(Dierama pulcherrimum) grows wild in the Eastern Cape and is also known as the East London hairbell.  It is a tall, robust species which grows about 1 to 1.6m tall in open, stony grasslands. It has magenta pink to rosy-purple flowers in summer.

(Dierama nixonianum) has lovely shell-pink or white flowers and grows +-1.2m tall.

(Dierama latifolium) has bright pink flowers in spring and grows 1.1 to 2.7m tall.

(Dierama trichorhizum) has bluish-mauve flowers and grows +-60cm tall.

(Dierama reynoldsii) grows in medium to high-altitude grassland in the Eastern Cape (former Transkei) and KwaZulu-Natal. It has wonderful magenta-red flowers and grows +-1.5m tall.

(Dierama grandiflorum) is rare and undoubtedly one of the most beautiful and spectacular of the species with conspicuous, large and widely opening pink flowers. It appears to occur in only two populations - one on the Bosberg Mountain above Somerset East in the Eastern Cape, and the other some 100 km further west on the Oudeberg north of Graaff Reinet. Other populations hopefully occur in suitable mountain habitats on the ranges between Somerset East and Graaff Reinet, but they have not been seen or recorded yet. In the Bosberg mountain region it occurs in small localised populations on high grassy slopes at altitudes of 1300 to 1400m and often in rocky and stony areas. Read more about this rare dierama here….

In the Garden:

Choose an open and airy position in full sun to plant dierama. They grow well in coastal gardens and look great in grassland, cottage and informal gardens; as well as in gravel or rock gardens. Try mixing them with ornamental grasses or use them as an accent plant in flower borders. They are a good choice to plant on banks and slopes and are attractive near water, but careful positioning is necessary as the corms must not get too wet, especially in winter. They will also grow in deep containers. The flowers attract butterflies, honey bees and carpenter bees, and even when not in bloom, their foliage remains attractive.

Dierama pulcherrimum. Picture courtey www.newplant.co.zaDierama pulcherrimum. Picture courtey www.newplant.co.zaCultivation:

Hairbells grow well in the summer rainfall regions of the country and at the coast. They are hardy to frost and temperatures down to -5°C. In the garden they like an open and airy site in full sun and will grow in most well-drained soils: sand, chalk, loam and even clay. Heavier clay soils and lighter sandy soils should be improved by incorporating lots of compost into the beds; raised beds would work best in heavy clay soils.
Dierama do not seem to be particular as to the pH of the soil, they are tolerant of an alkaline soil though a neutral to acid soil is likely to suit them best, particularly as some species occur naturally in peaty areas in the wild. These plants will grow in both well-drained garden beds and seasonally boggy soils which do not dry out totally in summer; they will however not tolerate water-logging during winter. To look their best they require deep and thorough watering in summer, especially in dry regions of the country.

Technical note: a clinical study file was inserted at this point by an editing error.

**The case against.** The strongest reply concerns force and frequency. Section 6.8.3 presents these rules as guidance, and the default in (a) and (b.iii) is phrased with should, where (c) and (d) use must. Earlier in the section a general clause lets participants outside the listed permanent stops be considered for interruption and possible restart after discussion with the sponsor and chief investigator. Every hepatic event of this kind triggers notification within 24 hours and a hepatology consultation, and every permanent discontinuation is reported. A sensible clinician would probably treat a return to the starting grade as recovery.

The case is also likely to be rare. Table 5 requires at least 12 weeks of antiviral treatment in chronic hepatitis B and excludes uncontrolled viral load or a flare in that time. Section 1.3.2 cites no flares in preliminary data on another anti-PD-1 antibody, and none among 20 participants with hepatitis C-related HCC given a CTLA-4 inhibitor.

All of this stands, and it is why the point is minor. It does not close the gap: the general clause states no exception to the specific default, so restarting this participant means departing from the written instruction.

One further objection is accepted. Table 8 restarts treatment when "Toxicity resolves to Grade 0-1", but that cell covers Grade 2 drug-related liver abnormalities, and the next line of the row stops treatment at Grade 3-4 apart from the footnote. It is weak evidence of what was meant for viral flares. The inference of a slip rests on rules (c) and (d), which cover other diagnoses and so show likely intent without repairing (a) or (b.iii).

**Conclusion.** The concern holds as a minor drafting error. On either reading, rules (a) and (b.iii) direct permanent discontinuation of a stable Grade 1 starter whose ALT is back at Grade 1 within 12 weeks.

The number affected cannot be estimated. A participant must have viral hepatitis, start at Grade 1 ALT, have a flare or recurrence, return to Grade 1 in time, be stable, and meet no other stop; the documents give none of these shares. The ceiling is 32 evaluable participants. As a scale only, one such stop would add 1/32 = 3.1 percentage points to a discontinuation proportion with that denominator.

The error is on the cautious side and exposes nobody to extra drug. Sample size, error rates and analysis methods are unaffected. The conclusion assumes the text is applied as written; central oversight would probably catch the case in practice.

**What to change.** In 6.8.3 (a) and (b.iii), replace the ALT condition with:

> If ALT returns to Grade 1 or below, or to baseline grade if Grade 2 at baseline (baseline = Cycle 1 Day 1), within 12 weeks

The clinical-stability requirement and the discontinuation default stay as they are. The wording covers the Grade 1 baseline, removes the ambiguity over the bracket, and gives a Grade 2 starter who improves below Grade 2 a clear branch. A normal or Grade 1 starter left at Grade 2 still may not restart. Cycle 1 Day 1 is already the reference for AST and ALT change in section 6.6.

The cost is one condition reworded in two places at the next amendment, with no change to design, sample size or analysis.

Dierama corms are best planted in spring, with the corms 5 to 7.5cm deep. Spring and early summer are the best times to plant out from nursery bags, but care must be taken not to disturb the roots, and a heavy drenching with water is needed directly after planting. Hairbells can be grown in deep containers using a fertile but very well-drained potting soil. Adding river sand to the potting soil will greatly aid drainage. Apply a general purpose fertiliser and some bone meal in spring.

These perennials can take 2 to 5 years to reach their ultimate height and the various species vary in height and spread, ranging from about 1 to 1.6m tall and 75 to 90cm wide.  Although hairbells are evergreen they will take a rest period in winter and it is important to note that even during this phase they must still receive adequate sun or very bright light for them to produce flowers in early spring and summer. Dieramas need very little maintenance and will form dense clumps with age which should be left undisturbed for up to five years or more. Also, the green leaves should never be cut back as this severely retards growth and flowering; only the old outer brown leaves should be removed by gentle tugging.

Propagation:

The two best ways of increasing stocks are by seed and division. Fresh ripe seeds grow easily and can be sown into individual small pots in a well-drained germination mix.  Protect the young seedlings from frost when growing on and they should be ready to plant out the following spring.  Plants grown from seed can take up to five year to flower.

Named cultivars can be propagated by division in spring or immediately after flowering; but this should only be undertaken occasionally as disturbed plants are slow to re-establish and can take one to two years before they will flower freely again.  Gently lift the plants and separate the corms, taking care not to damage the brittle, fleshy roots. Cut the leaves in half with secateurs before replanting.

Pests & Diseases:

Dieramas are generally pest and disease free but the corms are a favourite food of mole rats, to overcome line the planting hole with plastic or wire mesh. Watch out for snail, aphids and slugs.

Additional Info

  • Common Name: Hairbells, Grassy-bell, Grasklokkies, isiDwendweni, Angel's Fishing Rod, Wandflower
  • Latin Name: Dierama